So there I was, all alone in the dark. No job, no hope, no direction. Stopped, stuck, angry and bitter. Even the people closest to me couldn't reach out to save me because they were waging their own private battles with the suicide. Not knowing how to begin to deal with the overwhelming bundle of emotions I'd experience daily, I started taking "grief walks." On these long walks I'd imagine I was Forrest Gump: I would keep walking until I couldn't walk anymore. Many times I was tempted to just keep walking and never look back. I understand now how people can suddenly abandon their painful lives and leave everything behind. When there is too much pain, walking away seems... justified.
One day I was feeling so much anger at the Universe for taking my beautiful and smart girl, who over the years had been my only reason for going on, that when I saw an empty lot I headed straight for it. As cars rushed by, I stood in the middle of the field and chucked rocks at God. I threw rocks at the sky, calling God names (which I cannot repeat here). I shouted until I was hoarse: "You lied to me! You told me it was going to be a beautiful life-but it turned into a nightmare! You're a liar, and I hate you... I hate you! I'm never going to forgive you for this." If I could have pulled God out of the sky and given him a black eye and a broken nose, I would have. I sunk to my knees in the dust and wept. Anybody driving by would have thought me completely mad. But on the way back home, I noticed something peculiar; I felt a lot better. Better than I had felt in a long time. I decided then not to hold in my feelings anymore. I found a Psychologist, and he helped me to understand it wasn't God I was angry with-it was myself. I hated myself because I couldn't save my own daughter. The only solution, he told me, was to forgive myself.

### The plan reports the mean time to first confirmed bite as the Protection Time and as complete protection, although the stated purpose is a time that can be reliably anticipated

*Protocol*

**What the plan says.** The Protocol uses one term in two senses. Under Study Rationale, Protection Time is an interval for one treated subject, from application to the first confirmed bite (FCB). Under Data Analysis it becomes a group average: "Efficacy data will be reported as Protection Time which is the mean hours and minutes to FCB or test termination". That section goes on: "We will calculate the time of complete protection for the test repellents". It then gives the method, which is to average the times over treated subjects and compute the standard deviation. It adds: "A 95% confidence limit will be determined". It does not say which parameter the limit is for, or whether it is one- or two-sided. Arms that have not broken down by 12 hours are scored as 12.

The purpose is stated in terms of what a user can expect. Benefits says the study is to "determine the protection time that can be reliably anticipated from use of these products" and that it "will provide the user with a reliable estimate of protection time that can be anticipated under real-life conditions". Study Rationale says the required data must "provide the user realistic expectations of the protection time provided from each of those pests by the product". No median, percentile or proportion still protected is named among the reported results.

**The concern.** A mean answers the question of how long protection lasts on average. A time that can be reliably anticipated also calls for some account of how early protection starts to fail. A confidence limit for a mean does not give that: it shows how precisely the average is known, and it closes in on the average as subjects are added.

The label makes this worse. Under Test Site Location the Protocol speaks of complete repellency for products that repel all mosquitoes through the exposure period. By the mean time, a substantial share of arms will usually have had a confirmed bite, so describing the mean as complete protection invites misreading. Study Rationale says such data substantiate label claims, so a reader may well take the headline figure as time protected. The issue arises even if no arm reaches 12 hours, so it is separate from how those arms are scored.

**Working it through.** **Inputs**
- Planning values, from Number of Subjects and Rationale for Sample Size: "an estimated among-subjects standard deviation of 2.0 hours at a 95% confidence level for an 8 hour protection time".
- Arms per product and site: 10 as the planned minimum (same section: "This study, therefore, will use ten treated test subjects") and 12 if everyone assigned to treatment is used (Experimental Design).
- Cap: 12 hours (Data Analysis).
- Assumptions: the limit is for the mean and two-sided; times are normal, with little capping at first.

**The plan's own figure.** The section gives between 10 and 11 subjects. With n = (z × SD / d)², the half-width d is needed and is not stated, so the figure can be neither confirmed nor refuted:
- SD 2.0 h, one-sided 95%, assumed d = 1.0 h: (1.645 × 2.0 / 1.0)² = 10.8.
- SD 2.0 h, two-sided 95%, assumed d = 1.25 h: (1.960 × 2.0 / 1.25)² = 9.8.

After seeing the Psychologist it took a little while before I came to what grief specialists term "Acceptance" of her death. For me, acceptance meant saying goodbye, and giving myself permission to move forward with my life. Sadly, there are people who are stuck in grief, unable to say goodbye. For them, the torment never ends. In order to heal, I discovered I had to express my feelings openly and freely: both to God, and to another compassionate human being. When I did, I could forgive myself, and forgive my daughter for leaving me behind. At that point, I could finally let her go.
For somebody whose driving force in life has always been to feel important, the journey through grief has been more than a detour: it re-routed my entire existence. Yet the path it took me, though excruciatingly painful, wound up saving my life. Without this experience it would still be "all about me" and truthfully, there are moments when I forget the lesson and I fall back on that old familiar ego-boosting mantra. Immediately I'm reminded of what I've learned, and it shifts my perspective instantaneously. The lesson I learned is: It's not important that other people admire me. What's important is that I admire me.
I admire me most when I am humble, when I am conscientious of others, agreeable, and not demanding it be my way all the time. Most importantly, I admire me most when I extend to others the forgiveness and grace which I have been shown. I am learning to love the real me, because she is someone worthy of my admiration.